It scares her to ride her bicycle to work. A vague prickle of apprehension follows her along Sunset Boulevard and down Spring Street on her way into the teeming core of the city. But she rides anyway. Her faith in the future of the bicycle overpowers her dread of the cars that rule these impatient streets.
Indeed, it's Monica Howe's job to argue the case for the bicycle as everyday transportation in Los Angeles.
The bicycle is central to her social life in the city, her romantic life too. It's the source of her idealism. If you've known her for a while, you understand that the very thought of the bicycle in Los Angeles makes her smile.
Right now, she is awaiting delivery of that end-of-the-rainbow dream cherished by true-blue cyclists everywhere: a custom-built frame with hand-selected, jewel-like components, a precision machine that weighs barely more than a bowling ball but that can propel its rider at eye-watering speed more efficiently than anything else ever devised.
"My whole life is about the bicycle," she said. "I have to work to make time for anything else. I dream about this stuff."
In the last few years, without really trying, 31-year-old Howe, tall and blond, has become the voice of the emerging urban bicycling culture of Los Angeles.
Here in the throne-room of the motor vehicle, the bicycle is not quite as improbable as it might seem -- not as far-fetched, say, as icebergs in Santa Monica Bay. Indeed, urban bicycling as a mix of activity and cause has been on the upswing in Southern California for a few years now.
Small but lively, the city-center culture took root and gained attention around a neighborhood repair shop and hangout called the Bicycle Kitchen, off Melrose Avenue just west of Vermont Avenue. Whirly Girls emerged as a recreational and social club for women wanting to escape the masculine overtones of urban cycling. Midnight Ridazz, a free-form monthly nighttime ride through the city, grew from just a handful of die-hards to more than 1,200.
Howe, naturally, has been associated with all these activities and many others. They caught her interest, one after another, and the friends she made helped shape her thinking about the future of the city in which she lives. She became a champion of the idea that the bicycle makes Los Angeles a better place. She threw her spare energy into bicycles and bicycle activism. Because of her enthusiasm, because of her frequent and exuberant e-mails to fellow cyclists and because she always seemed to be close to the center of things, people listened.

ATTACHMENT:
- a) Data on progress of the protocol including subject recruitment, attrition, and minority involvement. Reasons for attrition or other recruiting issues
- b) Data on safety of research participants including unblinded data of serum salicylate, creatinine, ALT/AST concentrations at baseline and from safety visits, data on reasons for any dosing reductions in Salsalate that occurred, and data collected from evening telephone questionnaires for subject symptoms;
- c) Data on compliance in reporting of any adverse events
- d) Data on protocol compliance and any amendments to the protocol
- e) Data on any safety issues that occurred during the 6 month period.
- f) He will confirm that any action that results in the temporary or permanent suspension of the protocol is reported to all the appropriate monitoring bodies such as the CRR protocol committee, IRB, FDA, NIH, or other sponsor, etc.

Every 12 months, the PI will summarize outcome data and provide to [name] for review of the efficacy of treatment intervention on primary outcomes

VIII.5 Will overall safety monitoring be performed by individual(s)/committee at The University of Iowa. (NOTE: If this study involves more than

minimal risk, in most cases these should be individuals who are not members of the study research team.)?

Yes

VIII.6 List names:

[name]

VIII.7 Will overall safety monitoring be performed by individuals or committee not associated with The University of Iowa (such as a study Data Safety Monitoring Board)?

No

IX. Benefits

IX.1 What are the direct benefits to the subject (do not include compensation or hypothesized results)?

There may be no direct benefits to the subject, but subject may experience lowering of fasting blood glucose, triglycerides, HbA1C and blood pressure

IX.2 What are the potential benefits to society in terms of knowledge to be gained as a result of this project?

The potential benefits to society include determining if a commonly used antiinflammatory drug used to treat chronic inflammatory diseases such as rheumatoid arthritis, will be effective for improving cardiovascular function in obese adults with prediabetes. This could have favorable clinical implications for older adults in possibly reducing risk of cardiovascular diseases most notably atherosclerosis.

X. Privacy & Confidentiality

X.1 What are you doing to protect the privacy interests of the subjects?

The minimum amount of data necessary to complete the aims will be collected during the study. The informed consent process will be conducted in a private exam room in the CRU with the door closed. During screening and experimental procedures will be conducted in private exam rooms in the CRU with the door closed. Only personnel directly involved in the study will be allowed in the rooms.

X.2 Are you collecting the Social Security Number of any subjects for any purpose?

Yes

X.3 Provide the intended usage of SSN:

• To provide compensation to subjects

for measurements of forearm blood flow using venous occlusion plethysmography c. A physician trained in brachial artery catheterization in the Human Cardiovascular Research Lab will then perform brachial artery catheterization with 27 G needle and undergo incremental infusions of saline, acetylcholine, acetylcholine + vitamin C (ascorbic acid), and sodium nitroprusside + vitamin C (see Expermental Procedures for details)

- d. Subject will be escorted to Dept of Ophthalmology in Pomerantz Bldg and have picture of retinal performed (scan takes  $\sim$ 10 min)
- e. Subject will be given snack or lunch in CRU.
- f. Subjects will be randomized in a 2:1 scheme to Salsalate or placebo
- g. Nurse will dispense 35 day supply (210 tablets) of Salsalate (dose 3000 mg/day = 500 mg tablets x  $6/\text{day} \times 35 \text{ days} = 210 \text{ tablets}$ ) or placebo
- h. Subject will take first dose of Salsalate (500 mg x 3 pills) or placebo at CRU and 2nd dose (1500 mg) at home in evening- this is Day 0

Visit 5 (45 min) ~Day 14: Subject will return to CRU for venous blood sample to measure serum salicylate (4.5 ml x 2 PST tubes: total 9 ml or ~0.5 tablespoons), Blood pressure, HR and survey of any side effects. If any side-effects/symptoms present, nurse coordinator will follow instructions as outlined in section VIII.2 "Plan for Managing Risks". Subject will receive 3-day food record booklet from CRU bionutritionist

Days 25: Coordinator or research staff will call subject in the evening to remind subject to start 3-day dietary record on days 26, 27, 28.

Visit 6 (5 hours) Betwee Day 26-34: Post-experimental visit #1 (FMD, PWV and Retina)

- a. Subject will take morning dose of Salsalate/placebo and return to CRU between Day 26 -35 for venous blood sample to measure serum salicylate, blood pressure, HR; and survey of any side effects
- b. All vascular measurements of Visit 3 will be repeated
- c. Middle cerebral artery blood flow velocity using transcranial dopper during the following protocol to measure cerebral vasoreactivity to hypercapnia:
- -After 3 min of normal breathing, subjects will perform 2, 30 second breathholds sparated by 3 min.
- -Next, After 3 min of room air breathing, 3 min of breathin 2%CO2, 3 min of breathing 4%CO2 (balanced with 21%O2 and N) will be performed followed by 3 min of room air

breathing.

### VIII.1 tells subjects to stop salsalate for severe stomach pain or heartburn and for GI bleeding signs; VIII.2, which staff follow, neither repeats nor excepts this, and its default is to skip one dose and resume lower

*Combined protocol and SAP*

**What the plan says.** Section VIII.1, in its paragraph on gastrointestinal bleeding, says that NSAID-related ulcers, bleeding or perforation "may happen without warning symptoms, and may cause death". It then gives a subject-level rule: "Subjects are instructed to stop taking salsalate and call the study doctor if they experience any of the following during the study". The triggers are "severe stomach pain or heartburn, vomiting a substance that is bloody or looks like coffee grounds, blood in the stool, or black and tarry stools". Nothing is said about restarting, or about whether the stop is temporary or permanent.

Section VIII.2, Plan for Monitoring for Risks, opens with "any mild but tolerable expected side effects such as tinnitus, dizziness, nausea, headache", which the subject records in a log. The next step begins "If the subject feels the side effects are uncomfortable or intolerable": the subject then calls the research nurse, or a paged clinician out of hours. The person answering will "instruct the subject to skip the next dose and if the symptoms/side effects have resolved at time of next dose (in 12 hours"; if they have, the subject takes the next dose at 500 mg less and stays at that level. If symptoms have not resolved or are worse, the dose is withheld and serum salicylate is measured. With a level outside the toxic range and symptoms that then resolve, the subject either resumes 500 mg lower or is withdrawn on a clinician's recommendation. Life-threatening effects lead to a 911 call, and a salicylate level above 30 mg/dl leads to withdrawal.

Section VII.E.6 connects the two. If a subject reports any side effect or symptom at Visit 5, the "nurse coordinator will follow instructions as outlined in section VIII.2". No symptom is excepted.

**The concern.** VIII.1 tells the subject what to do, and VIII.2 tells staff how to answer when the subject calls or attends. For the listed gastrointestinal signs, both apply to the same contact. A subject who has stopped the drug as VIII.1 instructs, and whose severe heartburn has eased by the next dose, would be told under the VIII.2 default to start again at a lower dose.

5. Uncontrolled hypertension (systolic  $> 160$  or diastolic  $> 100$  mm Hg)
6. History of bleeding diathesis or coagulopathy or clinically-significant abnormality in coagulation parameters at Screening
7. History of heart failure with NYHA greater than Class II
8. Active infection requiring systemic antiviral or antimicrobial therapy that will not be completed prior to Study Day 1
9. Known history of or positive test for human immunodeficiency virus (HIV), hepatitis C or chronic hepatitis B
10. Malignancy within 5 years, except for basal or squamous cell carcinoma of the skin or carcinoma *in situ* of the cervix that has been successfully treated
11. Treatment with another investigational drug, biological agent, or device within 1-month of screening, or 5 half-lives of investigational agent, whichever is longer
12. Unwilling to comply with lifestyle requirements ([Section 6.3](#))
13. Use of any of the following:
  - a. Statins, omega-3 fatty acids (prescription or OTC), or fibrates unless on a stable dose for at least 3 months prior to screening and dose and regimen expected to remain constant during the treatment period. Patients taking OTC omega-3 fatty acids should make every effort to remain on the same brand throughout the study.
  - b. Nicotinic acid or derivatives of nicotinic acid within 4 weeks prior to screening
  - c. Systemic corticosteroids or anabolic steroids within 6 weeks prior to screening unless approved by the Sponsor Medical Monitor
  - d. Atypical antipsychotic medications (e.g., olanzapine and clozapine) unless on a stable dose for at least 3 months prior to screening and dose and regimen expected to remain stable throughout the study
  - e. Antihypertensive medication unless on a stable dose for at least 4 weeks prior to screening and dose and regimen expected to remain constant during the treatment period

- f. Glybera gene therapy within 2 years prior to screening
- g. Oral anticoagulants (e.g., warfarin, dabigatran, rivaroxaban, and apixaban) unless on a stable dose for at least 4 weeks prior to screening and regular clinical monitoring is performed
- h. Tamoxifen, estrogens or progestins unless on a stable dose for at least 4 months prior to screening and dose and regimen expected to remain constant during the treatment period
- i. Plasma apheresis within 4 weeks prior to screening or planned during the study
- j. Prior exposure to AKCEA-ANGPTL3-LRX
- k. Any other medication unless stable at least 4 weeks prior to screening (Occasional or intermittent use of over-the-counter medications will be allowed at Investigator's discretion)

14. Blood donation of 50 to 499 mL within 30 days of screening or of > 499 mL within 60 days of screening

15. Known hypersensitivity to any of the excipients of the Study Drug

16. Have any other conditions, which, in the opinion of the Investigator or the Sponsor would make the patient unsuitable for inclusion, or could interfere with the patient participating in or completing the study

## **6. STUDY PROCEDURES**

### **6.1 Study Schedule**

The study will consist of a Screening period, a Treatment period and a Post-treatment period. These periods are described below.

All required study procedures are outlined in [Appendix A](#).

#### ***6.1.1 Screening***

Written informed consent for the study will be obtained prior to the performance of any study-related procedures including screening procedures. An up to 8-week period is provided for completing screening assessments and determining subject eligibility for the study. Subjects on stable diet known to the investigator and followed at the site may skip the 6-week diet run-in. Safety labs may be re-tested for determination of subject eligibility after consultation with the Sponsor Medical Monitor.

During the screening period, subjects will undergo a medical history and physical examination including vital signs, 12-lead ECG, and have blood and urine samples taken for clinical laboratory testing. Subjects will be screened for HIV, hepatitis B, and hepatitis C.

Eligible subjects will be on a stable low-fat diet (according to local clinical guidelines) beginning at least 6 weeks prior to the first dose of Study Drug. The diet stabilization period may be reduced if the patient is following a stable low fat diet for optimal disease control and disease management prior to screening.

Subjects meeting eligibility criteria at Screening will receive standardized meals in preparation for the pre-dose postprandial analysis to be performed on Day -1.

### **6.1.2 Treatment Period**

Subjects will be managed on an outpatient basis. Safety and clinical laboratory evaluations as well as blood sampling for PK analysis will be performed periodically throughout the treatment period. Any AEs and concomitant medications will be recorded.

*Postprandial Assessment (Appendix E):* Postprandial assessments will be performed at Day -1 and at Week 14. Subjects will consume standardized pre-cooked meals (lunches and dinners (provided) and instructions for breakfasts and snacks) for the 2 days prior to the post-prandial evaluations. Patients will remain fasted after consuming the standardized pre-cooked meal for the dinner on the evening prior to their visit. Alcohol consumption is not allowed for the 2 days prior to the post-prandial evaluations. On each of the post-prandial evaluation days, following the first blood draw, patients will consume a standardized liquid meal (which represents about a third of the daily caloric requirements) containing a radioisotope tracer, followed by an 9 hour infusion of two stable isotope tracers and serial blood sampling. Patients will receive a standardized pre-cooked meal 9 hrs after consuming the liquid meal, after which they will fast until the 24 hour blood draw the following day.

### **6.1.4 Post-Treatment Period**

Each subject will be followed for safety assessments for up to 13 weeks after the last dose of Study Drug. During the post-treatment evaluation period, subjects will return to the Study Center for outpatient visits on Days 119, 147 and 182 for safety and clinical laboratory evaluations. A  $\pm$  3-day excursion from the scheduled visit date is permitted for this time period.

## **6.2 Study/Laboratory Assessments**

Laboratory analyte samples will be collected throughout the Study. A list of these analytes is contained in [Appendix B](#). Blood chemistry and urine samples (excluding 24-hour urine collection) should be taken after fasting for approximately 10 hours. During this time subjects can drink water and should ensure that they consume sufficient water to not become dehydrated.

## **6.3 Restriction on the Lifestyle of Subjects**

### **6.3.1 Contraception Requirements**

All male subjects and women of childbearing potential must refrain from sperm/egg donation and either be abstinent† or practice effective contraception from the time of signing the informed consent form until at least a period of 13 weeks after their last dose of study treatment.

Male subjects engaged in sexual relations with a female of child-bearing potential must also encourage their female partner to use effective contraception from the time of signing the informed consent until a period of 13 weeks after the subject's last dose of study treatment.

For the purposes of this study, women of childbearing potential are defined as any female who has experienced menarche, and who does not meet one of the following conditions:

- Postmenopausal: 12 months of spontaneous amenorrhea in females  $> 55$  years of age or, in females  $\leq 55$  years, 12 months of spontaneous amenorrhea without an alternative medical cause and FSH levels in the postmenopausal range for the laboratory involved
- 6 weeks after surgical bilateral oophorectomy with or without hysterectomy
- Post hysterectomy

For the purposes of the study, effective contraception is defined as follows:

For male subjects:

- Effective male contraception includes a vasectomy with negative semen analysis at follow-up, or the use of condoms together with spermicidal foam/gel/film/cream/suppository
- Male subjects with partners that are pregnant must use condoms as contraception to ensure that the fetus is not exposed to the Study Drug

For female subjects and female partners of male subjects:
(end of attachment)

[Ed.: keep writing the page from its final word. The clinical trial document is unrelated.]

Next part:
She wasn't a founder of the scene. But, she said with a laugh, "I do tend to become the voice of things. I meet people and they've come to identify me as a bicycle gal around town, whether it's an important issue or just a ride somewhere."
In June, Howe took the final step. From avocation, the bicycle became her vocation. She took the job as outreach coordinator for the Los Angeles County Bicycle Coalition. Right away she turned up the volume for this small advocacy organization that is dedicated to "improving the bicycle environment in the county." The traditionally conservative and cautious cycling establishment found itself with a genuine urban insurgent in its midst, and cyclists around the city could detect a fresh spurt of determination.
'Sick of driving'
There are plenty of excuses to have fun on a bicycle in Los Angeles. For Howe, it's time to turn the party into something more ambitious.
The inherent danger of confronting hot-headed motorists from the vulnerable saddle of a bicycle is a kind of daredevil endeavor on which the youthful urban cycling culture has thrived, first in cities like New York, Chicago, San Francisco and Seattle, and now in Los Angeles. But gladiator antics do not form a reliable foundation for a calmer, cleaner, more human-scale urban transportation system.
"We're really at a turning point," Howe said during an interview at an Echo Park cafe. "We've seen an explosion of cycling in this part of town.... There are multiple fun rides every day of the month now in L.A., from club rides to pub crawls.
"What has to happen now -- and what I think will happen in five years -- is we'll see new advocacy groups joining in the work of making room here for the bicycle. Los Angeles is really the last big city to realize that bicycling is a good idea.
"In Los Angeles, people are sick of driving, sick of looking for parking. And most trips are under five miles. But people don't want to ride in a city that feels dangerous."